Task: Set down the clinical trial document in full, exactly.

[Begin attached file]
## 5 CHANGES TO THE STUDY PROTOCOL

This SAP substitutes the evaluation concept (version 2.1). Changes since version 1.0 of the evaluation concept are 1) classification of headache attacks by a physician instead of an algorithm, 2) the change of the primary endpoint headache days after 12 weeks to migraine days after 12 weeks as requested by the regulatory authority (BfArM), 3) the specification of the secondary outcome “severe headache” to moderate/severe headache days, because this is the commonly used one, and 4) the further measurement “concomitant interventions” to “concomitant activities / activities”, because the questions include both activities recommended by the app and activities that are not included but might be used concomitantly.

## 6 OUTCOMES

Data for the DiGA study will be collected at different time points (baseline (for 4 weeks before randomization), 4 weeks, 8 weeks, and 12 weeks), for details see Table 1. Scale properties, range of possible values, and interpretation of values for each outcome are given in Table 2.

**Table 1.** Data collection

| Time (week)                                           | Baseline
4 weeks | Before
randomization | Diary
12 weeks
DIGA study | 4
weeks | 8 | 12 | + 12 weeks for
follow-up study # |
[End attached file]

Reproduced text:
## 5 CHANGES TO THE STUDY PROTOCOL

This SAP substitutes the evaluation concept (version 2.1). Changes since version 1.0 of the evaluation concept are 1) classification of headache attacks by a physician instead of an algorithm, 2) the change of the primary endpoint headache days after 12 weeks to migraine days after 12 weeks as requested by the regulatory authority (BfArM), 3) the specification of the secondary outcome “severe headache” to moderate/severe headache days, because this is the commonly used one, and 4) the further measurement “concomitant interventions” to “concomitant activities / activities”, because the questions include both activities recommended by the app and activities that are not included but might be used concomitantly.

## 6 OUTCOMES

Data for the DiGA study will be collected at different time points (baseline (for 4 weeks before randomization), 4 weeks, 8 weeks, and 12 weeks), for details see Table 1. Scale properties, range of possible values, and interpretation of values for each outcome are given in Table 2.

**Table 1.** Data collection

| Time (week)                                           | Baseline
4 weeks | Before
randomization | Diary
12 weeks
DIGA study | 4
weeks | 8 | 12 | + 12 weeks for
follow-up study # |